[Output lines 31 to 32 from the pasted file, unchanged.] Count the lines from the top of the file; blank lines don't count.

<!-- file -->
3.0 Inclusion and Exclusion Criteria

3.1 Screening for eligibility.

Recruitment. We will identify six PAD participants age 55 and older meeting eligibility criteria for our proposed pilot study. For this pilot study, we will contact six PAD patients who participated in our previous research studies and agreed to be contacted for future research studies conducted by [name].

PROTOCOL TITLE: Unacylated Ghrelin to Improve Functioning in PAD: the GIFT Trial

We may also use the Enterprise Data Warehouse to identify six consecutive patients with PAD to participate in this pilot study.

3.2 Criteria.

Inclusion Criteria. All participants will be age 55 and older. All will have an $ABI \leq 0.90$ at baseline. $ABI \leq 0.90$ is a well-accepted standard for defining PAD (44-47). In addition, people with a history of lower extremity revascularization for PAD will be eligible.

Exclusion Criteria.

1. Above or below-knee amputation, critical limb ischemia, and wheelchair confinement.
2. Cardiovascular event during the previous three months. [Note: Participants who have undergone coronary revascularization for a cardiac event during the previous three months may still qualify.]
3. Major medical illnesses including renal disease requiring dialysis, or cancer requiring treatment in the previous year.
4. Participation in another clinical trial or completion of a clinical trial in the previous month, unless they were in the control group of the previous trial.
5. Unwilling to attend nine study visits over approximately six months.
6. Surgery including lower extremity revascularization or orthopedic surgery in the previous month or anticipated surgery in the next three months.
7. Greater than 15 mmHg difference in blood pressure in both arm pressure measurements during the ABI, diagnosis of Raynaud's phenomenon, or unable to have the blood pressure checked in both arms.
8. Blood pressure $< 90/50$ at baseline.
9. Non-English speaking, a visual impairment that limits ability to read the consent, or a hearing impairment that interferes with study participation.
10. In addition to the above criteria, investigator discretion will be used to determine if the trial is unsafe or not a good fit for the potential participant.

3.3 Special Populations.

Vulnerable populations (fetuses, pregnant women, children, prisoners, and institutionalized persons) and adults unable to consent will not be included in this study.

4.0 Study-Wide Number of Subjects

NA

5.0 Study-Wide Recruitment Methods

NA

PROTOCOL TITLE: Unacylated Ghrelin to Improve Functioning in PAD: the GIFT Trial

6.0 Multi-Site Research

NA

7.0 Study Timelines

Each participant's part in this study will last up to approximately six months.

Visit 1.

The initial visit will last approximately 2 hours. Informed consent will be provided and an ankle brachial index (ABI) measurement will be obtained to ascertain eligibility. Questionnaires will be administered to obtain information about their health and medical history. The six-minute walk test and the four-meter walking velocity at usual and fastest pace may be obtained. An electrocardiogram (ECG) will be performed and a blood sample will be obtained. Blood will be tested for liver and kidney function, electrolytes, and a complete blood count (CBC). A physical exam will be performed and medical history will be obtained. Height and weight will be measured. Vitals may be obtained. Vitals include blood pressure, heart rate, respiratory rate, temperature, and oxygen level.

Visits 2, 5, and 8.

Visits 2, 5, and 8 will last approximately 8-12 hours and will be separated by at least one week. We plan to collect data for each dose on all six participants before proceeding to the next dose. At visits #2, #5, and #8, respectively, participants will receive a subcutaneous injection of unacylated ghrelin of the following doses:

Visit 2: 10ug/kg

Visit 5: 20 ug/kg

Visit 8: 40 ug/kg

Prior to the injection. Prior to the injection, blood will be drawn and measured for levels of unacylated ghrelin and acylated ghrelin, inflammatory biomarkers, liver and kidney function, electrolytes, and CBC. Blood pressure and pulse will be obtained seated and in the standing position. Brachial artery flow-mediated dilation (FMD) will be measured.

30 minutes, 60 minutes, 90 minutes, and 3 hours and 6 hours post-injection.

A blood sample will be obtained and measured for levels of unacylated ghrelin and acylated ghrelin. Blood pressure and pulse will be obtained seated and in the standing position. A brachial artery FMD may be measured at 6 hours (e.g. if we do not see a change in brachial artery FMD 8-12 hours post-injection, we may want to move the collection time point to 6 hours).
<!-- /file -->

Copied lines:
The initial visit will last approximately 2 hours. Informed consent will be provided and an ankle brachial index (ABI) measurement will be obtained to ascertain eligibility. Questionnaires will be administered to obtain information about their health and medical history. The six-minute walk test and the four-meter walking velocity at usual and fastest pace may be obtained. An electrocardiogram (ECG) will be performed and a blood sample will be obtained. Blood will be tested for liver and kidney function, electrolytes, and a complete blood count (CBC). A physical exam will be performed and medical history will be obtained. Height and weight will be measured. Vitals may be obtained. Vitals include blood pressure, heart rate, respiratory rate, temperature, and oxygen level.

Visits 2, 5, and 8.